Janet Street-Porter: I'll be relieved when this charade ends

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This Friday is Red Nose Day. You cannot be reminded too often if you tune in to the BBC's radio or television channels, or log on to its website. Nothing illustrates the patronising attitude of the corporation more graphically than its wholesale hijacking of charitable causes with Comic Relief and its equally nauseating bedfellow Children In Need.

This time around, someone has come up with the irritating mantra "do something funny for money", which is beginning to poison my brain. If I hear another trail for the hapless four BBC presenters who are telling unfunny jokes in their new careers as stand-ups, I'll chuck my radio out of the window.

The phrase "comedy is the new rock'n'roll" was coined (possibly by me) well over a decade ago. Well, forget that now. Comedy is limp, lifeless and about as threatening as my Auntie Vi's Victoria sponge. Comedy has rolled over and given up being subversive. It has turned into something (like potato prints and papier-mâché) that even the most dreary bod can excel at. Try listening to 30 seconds of Libby Purves telling a joke if you want any convincing.

Comedians are queueing up to appear on Comic Relief. So are presenters, such as Fern Britton, celebrity chefs from rival channels, Davina McCall, Jamie Oliver, the list is endless. The reason? It is brilliant exposure and they tend to share the same agents. Even I got asked to film a message "supporting" Dom Joly in some dancing escapade ... a request I had no trouble in declining.

Comic Relief does raise a lot of money for worthy causes, although there is increasing debate about how much long-term good this kind of aid to Africa actually achieves.

A controversial new book, Dead Aid by the Zambian-born economist Dambisa Moyo, asks whether Africans would be better helped through trade and less foreign intervention. My beef is that the whole notion of helping those less fortunate than ourselves is a private matter, and in a recession the increasingly strident voice of the entertainers rattling the Comic Relief begging bowls is beginning to sound inappropriate. It is not as sexy, for example, to point out that one in four pensioners right here in the UK is living in poverty. How about helping them?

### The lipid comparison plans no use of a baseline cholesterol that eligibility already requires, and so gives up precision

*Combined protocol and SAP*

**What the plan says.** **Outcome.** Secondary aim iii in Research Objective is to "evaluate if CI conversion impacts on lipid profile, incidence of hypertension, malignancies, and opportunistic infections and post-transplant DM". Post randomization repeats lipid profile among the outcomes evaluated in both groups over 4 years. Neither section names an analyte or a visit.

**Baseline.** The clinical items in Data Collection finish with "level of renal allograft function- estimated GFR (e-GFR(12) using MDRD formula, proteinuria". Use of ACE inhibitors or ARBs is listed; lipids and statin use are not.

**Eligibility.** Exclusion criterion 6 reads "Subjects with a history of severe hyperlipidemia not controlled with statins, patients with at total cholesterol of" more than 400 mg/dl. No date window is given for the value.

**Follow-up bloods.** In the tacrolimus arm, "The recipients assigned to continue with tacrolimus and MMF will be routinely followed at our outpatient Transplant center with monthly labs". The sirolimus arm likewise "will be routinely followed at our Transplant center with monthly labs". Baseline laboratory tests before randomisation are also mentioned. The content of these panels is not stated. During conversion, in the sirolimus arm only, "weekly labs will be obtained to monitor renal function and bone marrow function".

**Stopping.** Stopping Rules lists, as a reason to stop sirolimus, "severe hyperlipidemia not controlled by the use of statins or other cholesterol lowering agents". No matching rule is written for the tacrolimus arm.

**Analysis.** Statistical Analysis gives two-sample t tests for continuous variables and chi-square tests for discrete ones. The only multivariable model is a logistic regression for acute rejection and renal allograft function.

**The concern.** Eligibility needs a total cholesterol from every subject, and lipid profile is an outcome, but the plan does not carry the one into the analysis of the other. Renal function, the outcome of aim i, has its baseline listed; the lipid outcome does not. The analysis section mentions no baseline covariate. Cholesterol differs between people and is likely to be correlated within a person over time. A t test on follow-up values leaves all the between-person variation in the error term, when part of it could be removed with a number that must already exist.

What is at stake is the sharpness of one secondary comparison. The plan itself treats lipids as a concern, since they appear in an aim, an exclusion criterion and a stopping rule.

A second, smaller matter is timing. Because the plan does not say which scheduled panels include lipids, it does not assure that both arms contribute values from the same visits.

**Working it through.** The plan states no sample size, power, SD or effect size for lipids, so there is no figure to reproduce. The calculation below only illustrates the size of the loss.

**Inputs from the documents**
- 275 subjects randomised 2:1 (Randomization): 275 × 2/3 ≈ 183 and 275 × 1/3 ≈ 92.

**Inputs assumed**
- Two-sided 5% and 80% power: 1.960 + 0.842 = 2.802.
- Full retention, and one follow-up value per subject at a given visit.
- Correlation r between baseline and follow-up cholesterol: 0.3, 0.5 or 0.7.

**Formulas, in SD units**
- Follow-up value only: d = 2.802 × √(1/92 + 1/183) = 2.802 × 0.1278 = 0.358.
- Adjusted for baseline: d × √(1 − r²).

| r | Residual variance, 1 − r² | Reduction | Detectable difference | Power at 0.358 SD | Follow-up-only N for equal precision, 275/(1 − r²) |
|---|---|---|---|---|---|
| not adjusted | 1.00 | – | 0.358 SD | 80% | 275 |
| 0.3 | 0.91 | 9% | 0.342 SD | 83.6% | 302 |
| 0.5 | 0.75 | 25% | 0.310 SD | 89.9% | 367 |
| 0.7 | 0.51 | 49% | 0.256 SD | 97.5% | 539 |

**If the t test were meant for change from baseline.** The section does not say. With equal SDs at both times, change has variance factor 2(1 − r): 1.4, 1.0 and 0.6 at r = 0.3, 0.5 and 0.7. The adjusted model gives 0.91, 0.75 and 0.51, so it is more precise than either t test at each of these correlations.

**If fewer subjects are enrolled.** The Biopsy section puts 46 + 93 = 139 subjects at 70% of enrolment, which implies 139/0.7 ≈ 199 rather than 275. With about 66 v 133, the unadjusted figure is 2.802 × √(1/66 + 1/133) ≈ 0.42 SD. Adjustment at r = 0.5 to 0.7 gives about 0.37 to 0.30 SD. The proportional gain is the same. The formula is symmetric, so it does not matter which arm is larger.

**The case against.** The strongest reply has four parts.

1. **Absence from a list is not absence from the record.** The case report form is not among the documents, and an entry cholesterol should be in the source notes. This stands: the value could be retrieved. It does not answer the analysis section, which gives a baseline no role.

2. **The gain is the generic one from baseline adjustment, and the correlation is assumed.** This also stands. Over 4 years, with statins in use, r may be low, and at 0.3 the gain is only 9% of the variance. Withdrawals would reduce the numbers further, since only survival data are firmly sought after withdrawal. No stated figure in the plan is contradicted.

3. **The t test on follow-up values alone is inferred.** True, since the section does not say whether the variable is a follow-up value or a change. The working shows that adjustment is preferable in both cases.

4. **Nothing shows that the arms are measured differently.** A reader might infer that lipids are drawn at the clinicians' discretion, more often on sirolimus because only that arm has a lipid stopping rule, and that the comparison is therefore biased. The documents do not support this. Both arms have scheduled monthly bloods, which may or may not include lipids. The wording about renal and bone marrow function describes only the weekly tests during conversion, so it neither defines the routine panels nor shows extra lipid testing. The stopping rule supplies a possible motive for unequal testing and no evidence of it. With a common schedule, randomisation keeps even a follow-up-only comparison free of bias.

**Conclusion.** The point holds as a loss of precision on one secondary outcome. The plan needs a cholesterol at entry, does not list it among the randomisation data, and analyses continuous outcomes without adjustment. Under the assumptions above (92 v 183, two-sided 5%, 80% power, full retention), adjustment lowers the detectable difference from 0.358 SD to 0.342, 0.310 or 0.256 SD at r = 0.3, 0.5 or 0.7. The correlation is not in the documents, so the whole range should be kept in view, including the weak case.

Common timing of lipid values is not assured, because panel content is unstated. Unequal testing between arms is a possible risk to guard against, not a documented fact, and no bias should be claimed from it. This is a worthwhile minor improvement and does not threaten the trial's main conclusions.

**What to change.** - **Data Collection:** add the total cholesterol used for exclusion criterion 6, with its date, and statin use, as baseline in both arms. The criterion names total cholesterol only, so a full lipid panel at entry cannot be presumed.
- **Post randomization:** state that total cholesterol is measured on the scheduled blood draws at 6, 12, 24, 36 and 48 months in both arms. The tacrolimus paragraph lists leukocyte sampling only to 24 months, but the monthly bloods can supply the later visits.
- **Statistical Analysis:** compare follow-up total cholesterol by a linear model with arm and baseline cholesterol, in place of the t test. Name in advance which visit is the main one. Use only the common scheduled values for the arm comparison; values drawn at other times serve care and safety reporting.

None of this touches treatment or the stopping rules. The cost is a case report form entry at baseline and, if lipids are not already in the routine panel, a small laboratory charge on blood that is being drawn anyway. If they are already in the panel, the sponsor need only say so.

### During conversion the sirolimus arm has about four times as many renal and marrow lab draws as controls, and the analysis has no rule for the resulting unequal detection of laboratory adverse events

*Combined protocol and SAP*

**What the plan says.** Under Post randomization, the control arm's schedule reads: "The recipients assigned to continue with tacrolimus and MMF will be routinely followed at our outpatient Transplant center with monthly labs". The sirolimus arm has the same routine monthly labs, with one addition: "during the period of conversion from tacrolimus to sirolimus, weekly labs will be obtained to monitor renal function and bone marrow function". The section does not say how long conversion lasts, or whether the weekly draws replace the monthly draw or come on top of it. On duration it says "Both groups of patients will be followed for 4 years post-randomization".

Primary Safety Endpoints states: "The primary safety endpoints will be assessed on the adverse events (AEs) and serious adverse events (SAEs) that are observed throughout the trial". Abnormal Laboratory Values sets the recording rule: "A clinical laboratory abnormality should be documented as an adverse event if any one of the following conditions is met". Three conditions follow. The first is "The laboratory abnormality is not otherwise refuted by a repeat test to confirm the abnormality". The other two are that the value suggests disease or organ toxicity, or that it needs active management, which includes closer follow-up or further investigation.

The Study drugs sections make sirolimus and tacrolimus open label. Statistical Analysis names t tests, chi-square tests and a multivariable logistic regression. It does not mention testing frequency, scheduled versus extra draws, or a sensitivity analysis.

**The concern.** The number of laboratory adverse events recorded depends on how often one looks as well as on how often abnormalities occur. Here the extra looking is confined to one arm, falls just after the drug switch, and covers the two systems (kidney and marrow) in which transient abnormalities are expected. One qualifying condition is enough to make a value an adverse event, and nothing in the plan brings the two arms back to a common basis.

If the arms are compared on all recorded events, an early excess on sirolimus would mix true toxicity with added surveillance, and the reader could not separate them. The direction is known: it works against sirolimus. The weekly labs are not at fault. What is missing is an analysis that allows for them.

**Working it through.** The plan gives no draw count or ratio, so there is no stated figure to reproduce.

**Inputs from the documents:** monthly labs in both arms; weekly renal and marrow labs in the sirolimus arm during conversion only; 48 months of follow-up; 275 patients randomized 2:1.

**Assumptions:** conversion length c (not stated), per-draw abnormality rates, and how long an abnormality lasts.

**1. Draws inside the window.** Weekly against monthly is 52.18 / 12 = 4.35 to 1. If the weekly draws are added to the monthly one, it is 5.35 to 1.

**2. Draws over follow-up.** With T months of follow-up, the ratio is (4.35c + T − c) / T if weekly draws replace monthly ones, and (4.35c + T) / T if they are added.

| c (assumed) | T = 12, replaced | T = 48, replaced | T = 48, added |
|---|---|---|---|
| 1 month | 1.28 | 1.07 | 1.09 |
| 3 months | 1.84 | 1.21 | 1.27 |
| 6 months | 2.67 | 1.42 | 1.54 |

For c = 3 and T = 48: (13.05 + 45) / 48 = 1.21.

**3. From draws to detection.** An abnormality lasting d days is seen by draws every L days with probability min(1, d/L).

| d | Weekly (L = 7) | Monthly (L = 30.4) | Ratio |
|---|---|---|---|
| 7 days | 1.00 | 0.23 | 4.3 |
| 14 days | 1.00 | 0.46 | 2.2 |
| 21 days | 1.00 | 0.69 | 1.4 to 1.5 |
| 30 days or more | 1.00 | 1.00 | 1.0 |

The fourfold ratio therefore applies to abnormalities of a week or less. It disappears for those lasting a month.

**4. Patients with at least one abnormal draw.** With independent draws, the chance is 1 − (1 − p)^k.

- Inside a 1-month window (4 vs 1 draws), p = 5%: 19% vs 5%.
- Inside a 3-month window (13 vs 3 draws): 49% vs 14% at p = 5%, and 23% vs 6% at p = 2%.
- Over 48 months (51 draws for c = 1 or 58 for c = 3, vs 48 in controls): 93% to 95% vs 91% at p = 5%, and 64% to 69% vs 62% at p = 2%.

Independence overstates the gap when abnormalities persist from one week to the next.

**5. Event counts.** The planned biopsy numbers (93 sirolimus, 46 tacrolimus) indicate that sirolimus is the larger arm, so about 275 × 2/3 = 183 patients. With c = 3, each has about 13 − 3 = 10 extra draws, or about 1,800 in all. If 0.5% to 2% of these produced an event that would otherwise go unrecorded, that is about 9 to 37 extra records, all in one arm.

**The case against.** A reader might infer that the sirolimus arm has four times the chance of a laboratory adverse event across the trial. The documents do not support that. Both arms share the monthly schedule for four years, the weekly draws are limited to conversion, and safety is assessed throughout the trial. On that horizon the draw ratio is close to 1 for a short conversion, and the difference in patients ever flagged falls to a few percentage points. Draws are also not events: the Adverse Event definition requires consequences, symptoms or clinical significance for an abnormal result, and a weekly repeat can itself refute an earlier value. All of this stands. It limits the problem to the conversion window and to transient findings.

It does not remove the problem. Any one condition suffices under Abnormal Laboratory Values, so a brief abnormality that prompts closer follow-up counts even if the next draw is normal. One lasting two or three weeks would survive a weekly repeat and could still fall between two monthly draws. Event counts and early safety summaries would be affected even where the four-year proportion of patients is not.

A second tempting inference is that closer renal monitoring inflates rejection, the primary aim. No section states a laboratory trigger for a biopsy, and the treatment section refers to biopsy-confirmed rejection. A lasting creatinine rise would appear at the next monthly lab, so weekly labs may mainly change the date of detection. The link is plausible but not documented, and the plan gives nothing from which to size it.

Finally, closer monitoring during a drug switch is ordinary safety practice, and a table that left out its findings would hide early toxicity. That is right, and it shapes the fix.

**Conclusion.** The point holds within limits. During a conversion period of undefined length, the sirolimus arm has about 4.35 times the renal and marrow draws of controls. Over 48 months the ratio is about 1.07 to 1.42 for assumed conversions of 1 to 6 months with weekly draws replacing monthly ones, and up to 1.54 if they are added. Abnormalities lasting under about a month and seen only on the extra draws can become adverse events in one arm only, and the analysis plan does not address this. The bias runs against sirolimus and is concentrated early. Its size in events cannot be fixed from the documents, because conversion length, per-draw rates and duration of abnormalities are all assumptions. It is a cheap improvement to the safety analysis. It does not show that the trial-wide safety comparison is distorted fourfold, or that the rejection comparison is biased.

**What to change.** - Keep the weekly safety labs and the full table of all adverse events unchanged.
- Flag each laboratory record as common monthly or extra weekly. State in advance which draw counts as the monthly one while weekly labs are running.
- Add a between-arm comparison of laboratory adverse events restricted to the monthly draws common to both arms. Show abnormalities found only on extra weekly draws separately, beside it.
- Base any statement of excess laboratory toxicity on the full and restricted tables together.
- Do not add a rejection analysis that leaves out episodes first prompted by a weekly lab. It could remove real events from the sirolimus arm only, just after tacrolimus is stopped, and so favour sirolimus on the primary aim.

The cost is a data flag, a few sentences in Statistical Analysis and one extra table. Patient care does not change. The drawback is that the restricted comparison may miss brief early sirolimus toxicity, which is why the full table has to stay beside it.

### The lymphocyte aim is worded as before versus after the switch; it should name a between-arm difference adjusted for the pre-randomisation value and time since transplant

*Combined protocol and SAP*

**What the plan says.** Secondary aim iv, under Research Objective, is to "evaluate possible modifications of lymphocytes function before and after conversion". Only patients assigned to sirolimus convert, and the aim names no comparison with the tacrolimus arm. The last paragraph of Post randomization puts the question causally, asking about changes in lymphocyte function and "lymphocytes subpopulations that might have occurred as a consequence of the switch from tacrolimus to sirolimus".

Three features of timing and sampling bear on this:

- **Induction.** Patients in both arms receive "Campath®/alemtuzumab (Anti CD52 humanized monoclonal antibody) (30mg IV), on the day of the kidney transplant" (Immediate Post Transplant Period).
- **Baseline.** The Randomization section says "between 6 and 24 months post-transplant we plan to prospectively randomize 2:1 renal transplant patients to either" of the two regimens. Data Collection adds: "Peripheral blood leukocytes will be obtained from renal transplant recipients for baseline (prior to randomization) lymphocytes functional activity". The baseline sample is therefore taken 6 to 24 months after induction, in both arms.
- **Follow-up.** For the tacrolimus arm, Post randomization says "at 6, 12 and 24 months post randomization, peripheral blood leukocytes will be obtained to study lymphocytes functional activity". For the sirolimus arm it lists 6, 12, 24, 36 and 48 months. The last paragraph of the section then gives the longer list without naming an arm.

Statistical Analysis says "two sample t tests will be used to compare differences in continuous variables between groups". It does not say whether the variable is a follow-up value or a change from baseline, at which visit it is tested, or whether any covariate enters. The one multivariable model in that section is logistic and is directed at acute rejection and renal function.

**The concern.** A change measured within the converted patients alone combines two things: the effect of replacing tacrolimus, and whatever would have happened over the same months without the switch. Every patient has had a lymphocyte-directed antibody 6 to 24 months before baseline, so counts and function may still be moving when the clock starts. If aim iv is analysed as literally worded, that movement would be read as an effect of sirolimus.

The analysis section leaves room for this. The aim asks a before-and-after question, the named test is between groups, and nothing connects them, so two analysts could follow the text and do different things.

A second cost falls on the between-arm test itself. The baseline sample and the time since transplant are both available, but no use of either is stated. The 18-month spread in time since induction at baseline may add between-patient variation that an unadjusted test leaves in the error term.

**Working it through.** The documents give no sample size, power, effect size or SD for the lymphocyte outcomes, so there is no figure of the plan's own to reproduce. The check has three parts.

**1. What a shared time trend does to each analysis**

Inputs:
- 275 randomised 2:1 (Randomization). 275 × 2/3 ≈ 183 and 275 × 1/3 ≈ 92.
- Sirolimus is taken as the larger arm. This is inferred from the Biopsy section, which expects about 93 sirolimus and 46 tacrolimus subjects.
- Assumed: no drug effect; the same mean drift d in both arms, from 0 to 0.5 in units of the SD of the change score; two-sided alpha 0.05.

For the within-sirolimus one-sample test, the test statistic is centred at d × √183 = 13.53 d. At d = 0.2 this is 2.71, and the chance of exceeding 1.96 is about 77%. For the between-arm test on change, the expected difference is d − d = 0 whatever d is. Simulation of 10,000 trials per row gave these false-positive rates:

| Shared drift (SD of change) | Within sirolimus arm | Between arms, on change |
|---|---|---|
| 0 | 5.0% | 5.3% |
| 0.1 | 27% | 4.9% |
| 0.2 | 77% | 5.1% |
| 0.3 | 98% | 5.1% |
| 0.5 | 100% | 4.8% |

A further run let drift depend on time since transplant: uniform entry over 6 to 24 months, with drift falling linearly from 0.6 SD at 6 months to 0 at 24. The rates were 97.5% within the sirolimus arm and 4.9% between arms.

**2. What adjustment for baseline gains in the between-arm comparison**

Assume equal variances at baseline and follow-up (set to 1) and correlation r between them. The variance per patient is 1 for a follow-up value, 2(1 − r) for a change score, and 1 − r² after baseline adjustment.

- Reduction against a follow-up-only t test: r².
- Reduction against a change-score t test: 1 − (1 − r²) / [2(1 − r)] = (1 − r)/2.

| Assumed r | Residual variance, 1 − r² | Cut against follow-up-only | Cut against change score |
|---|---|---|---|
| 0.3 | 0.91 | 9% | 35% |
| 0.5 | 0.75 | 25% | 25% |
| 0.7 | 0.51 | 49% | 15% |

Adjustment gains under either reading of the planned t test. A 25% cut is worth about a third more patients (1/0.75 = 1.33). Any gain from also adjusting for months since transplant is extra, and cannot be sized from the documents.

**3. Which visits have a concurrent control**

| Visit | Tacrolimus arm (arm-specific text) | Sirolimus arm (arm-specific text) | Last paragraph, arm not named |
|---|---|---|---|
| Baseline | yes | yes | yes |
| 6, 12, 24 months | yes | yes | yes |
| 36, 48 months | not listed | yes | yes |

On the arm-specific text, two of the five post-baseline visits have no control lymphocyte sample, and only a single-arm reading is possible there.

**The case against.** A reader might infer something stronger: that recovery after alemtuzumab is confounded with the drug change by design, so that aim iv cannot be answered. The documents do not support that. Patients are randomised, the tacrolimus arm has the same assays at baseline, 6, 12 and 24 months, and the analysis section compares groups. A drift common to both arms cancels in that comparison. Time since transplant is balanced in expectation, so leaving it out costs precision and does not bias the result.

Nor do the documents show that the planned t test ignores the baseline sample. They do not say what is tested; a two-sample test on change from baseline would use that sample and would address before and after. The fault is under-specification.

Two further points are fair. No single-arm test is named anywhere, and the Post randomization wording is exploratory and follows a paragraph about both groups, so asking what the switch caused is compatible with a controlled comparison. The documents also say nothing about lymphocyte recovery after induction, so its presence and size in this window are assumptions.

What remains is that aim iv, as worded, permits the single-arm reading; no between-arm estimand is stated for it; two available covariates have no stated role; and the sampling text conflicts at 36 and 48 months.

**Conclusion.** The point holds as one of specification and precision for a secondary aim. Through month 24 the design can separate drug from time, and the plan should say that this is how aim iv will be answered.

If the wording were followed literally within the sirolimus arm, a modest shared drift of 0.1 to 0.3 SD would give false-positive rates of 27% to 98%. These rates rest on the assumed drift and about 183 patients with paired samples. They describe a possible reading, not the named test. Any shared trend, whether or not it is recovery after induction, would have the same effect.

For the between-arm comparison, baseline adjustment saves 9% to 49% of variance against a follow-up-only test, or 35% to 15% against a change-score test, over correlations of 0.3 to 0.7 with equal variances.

I know that by writing this, I am branded as a non-believer, a curmudgeon who will incur the wrath of Richard Curtis and his saintly bands of chums. But what about the licence fee-payers who prefer to give privately to charity ? Why should they have so much of the BBC's output devoted to a public display of self-satisfied do-gooders?

The fact is, most of us don't need to stick on a red nose and do something funny for money, we can just quietly dip into our pockets and make a donation, or we can give our time to helping those closer to home who urgently need support.

A lot of the entertainers gracing our screens on Friday night will be engaged in self-promotion – flogging their brands along with their new records, their latest books and their DVDs. They are – along with the much-reviled bankers – some of the highest-paid people in the country. I am not impressed that they bravely take a few days out of their busy schedule to visit Africa and be photographed with grateful orphans.